The record labels would have you believe that Napster and now BitTorrent are ushering in the Dark Age of music, but really it’s just the Dark Age of the music industry; music as an art form is on the brink of a new renaissance.
Here’s a countdown of the top six reasons why consumers and artists alike are embracing this brave new world where music can be freely shared.
6. The internet is a great way to reach out to fans
99% of artists are starving artists (hey, it’s a tough gig), but artists who are really good will always make money. Radiohead’s album “In Rainbows” was given away for free and yet still managed to hit the #1 spot on both UK and US music charts and sold 3 million copies. The fans didn’t buy the album because the law compelled them to or because DRM forced them to, they bought the album to show their love and support for the band — and think how many millions more fans Radiohead now has. Talk about filesharing karma.
5. A live performance cannot be downloaded
Music is better live, and that’s how artists have always made their living: live shows. Word of mouth is the best form of advertising, and there’s no better way to get the word out than to share music online. Rather than cracking down on filesharing, savvy artists know that when their fans share their music with their [millions of online] friends, more of those friends will show up at concerts. Torrented MP3s lead directly to more sold out concerts.
4. Big industry stifles creativity
100 songs by 100 independent artists is better than 100 songs by a single mega-band like U2 or a teeny-bopper like Miley Cyrus. Many aspiring musicians never had a chance because they were pushed aside by the latest hit that the record companies decided to bring out. The decline of the music industry, and the rise of filesharing, means there are opportunities for independent artists who can now share their music with the world without ever signing a contract.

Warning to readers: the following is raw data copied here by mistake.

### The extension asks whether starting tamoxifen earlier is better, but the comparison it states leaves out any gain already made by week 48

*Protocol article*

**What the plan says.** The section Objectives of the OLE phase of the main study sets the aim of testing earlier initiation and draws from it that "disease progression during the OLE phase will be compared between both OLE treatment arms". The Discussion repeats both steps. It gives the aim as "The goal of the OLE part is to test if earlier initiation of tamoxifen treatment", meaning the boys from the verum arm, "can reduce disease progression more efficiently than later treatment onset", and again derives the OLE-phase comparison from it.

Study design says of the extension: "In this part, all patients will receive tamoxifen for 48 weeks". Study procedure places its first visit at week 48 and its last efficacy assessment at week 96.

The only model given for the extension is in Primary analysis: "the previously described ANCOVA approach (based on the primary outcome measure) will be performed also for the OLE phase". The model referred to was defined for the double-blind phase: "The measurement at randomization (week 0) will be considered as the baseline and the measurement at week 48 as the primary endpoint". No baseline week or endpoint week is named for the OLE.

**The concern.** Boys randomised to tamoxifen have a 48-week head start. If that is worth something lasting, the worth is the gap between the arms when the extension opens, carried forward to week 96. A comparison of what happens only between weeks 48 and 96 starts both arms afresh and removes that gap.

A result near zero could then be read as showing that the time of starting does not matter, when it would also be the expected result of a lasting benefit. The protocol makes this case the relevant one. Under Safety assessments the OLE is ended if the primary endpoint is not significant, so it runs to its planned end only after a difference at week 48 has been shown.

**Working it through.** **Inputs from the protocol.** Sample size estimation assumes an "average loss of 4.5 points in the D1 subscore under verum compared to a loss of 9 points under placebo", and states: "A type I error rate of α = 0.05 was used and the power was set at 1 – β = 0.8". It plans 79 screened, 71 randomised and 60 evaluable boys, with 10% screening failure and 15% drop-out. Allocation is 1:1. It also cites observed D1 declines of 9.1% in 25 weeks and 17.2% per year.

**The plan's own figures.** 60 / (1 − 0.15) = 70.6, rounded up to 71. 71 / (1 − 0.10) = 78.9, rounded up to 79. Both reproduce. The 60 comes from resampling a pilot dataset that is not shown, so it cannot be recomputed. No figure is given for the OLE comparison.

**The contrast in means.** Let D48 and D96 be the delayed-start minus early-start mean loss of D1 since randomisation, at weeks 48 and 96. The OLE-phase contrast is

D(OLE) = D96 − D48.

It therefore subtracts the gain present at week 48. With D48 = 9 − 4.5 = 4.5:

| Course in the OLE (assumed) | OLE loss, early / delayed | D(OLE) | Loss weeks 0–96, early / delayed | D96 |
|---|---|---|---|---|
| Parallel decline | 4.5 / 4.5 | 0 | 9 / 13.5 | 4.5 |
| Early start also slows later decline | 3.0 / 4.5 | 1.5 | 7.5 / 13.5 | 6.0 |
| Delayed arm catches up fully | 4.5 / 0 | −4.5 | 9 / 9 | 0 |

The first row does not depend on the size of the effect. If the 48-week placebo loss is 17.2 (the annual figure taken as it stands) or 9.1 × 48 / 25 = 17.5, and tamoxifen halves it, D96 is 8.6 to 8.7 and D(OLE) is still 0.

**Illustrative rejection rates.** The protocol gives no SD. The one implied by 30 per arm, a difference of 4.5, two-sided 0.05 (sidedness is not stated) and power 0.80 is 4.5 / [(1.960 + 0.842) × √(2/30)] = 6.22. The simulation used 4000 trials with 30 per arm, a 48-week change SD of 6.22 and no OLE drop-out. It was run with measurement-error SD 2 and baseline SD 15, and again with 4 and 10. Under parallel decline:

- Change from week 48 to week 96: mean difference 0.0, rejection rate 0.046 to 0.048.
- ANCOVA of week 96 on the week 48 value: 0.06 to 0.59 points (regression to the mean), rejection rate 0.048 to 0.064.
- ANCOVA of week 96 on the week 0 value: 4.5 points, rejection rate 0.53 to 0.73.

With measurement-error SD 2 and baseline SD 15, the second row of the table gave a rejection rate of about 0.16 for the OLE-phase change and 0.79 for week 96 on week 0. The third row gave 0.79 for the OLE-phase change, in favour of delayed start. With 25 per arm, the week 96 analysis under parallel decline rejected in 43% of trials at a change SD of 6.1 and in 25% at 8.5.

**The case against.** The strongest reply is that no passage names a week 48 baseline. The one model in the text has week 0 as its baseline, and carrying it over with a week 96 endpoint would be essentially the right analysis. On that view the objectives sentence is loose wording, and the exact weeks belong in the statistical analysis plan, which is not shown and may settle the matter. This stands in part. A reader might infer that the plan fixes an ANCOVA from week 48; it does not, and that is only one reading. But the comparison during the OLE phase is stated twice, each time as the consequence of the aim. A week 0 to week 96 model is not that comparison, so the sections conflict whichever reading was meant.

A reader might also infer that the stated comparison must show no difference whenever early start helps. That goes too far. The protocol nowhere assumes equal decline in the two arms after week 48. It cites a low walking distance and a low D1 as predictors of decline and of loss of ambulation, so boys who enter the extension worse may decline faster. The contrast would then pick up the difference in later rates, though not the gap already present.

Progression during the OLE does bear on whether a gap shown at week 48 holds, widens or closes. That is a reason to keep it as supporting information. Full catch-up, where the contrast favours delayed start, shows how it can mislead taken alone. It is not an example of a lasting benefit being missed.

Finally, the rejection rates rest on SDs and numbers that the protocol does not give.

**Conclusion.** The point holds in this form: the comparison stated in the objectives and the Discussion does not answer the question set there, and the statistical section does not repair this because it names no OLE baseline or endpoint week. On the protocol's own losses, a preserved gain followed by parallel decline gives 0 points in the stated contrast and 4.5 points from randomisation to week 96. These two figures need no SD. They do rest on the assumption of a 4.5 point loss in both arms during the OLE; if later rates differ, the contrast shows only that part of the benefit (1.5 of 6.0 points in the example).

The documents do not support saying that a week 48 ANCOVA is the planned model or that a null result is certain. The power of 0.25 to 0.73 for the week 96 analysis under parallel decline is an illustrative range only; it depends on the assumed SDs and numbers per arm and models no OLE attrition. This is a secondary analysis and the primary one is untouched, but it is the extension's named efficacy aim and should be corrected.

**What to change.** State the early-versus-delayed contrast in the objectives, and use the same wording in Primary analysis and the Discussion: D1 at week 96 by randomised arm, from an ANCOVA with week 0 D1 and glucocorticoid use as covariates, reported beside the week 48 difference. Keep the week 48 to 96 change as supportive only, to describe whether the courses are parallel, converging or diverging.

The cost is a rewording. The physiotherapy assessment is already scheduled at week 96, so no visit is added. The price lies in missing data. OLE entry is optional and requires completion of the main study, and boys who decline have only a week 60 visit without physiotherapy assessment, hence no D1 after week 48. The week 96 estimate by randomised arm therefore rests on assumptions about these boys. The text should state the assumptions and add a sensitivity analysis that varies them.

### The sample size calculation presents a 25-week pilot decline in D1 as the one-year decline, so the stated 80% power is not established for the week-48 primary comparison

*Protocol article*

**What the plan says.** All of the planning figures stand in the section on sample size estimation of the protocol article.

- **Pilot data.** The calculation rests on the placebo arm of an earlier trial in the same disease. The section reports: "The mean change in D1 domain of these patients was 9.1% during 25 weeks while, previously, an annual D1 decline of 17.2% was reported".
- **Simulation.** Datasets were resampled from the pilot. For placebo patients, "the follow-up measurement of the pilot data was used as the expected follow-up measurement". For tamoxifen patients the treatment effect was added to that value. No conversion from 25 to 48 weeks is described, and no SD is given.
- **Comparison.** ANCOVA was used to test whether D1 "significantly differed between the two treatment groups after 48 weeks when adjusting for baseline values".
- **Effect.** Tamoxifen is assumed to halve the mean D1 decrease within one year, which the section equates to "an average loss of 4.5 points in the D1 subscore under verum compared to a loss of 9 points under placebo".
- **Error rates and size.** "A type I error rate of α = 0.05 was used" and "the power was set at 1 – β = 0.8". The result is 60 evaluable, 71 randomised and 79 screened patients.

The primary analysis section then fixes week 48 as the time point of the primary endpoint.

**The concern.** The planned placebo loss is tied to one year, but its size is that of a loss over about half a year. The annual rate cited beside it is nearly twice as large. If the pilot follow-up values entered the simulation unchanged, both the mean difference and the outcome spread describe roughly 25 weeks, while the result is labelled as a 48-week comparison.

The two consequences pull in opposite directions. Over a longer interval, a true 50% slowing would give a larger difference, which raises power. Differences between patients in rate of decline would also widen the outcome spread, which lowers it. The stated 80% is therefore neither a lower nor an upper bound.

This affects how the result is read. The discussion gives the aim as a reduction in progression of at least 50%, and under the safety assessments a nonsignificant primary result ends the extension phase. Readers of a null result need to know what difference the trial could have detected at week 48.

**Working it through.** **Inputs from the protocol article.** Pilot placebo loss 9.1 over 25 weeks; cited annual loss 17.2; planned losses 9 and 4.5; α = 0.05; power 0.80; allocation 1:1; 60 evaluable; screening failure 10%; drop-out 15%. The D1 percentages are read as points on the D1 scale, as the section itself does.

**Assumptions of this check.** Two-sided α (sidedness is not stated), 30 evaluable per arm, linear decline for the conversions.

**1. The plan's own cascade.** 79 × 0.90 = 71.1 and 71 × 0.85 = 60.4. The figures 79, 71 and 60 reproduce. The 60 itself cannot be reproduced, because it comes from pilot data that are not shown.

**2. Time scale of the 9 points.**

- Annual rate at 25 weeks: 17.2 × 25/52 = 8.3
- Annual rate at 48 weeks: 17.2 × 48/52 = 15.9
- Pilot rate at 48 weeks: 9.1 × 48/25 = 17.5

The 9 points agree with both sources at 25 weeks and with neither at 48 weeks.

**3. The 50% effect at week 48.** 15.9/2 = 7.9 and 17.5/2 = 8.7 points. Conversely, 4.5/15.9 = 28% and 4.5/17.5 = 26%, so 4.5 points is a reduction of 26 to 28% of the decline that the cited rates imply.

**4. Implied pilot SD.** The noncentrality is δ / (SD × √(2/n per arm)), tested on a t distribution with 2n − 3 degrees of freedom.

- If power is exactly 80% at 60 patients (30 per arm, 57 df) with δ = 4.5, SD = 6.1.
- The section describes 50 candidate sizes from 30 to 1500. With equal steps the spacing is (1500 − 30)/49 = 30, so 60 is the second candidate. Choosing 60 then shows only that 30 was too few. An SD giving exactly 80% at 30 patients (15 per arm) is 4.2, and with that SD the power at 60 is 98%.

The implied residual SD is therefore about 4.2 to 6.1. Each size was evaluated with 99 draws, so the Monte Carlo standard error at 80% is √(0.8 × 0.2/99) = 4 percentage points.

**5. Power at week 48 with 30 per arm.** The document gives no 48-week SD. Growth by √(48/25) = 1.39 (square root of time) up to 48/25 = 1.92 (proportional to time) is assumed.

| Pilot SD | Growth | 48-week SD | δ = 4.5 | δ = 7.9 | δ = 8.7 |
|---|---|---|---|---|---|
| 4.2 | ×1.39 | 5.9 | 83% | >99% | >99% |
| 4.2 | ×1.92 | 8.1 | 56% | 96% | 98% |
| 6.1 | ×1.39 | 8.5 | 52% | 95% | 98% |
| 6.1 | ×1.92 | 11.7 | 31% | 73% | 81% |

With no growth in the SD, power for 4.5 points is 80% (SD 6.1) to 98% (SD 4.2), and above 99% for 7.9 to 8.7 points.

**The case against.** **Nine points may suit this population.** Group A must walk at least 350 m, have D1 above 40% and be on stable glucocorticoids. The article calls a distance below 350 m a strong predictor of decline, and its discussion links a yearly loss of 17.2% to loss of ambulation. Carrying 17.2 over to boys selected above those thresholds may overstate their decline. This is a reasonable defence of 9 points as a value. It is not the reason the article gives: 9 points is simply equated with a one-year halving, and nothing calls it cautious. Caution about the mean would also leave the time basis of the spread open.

3. BitTorrent is just better
Joe Customer wants to listen to Mumford & Sons on his way to work. Joe carefully weighs his options: he can hop in his car, drive 15 minutes to the nearest Best Buy, wander around the store for a bit looking for the album, wait in line for 10 minutes, drive all the way back home, spend an hour ripping the CD to his computer and syncing it to his iPod, and then finally be able to listen to it on the subway on his way to work the next day — or he can just download the album in five minutes. Tough choice. Consumers don’t pirate music to be evil, they do it because it’s easy, which brings us to our next point…
2. iTunes is a billion-dollar business
Billion with a B! Maybe the industry isn’t dead after all. People are willing to pay lots of money to download music, and rather than doing what the record companies did — sue their own customers and then cry themselves to sleep — Apple saw a golden opportunity and made buying songs as quick and easy as a single click. Plus, iTunes now has 90 second song previews and DRM-free music, and iTunes Match which is virtually legalized sharing. What Apple figured out that the record companies didn’t is that music as a culture is one of sharing and socializing, not lawyers and threats.
And the number one reason why filesharing will go down in history as the greatest thing ever to happen to music…
1. It already is
This article isn’t about the future, it’s about the present. Music has been freely shared for years, ever since Napster, and there’s enough data now to definitively say that music is not dead. In fact, it’s thriving. Thanks to piracy, there’s more music than ever. People walk around with thousands of songs in their pockets and new bands and artists can gather up new fans with ease. The freedom of sharing is the future of music. Why is anyone still trying to stop it?
This is a guest post by the brilliant Philip Brocoum of Rhyme and Reason, who’s famous for his blog post ‘Anybody else waiting for the old generation to die so that we can legalize filesharing, marijuana, gay marriage, etc. and then get on with our lives?‘